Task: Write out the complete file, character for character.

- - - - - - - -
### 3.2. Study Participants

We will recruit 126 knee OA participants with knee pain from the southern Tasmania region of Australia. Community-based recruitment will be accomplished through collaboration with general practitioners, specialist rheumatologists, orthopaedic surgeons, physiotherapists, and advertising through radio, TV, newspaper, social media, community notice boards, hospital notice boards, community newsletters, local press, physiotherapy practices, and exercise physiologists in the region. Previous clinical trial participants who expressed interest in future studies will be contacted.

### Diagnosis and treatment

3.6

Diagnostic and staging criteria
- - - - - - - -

### 3.2. Study Participants

We will recruit 126 knee OA participants with knee pain from the southern Tasmania region of Australia. Community-based recruitment will be accomplished through collaboration with general practitioners, specialist rheumatologists, orthopaedic surgeons, physiotherapists, and advertising through radio, TV, newspaper, social media, community notice boards, hospital notice boards, community newsletters, local press, physiotherapy practices, and exercise physiologists in the region. Previous clinical trial participants who expressed interest in future studies will be contacted.

### Diagnosis and treatment

3.6

Diagnostic and staging criteria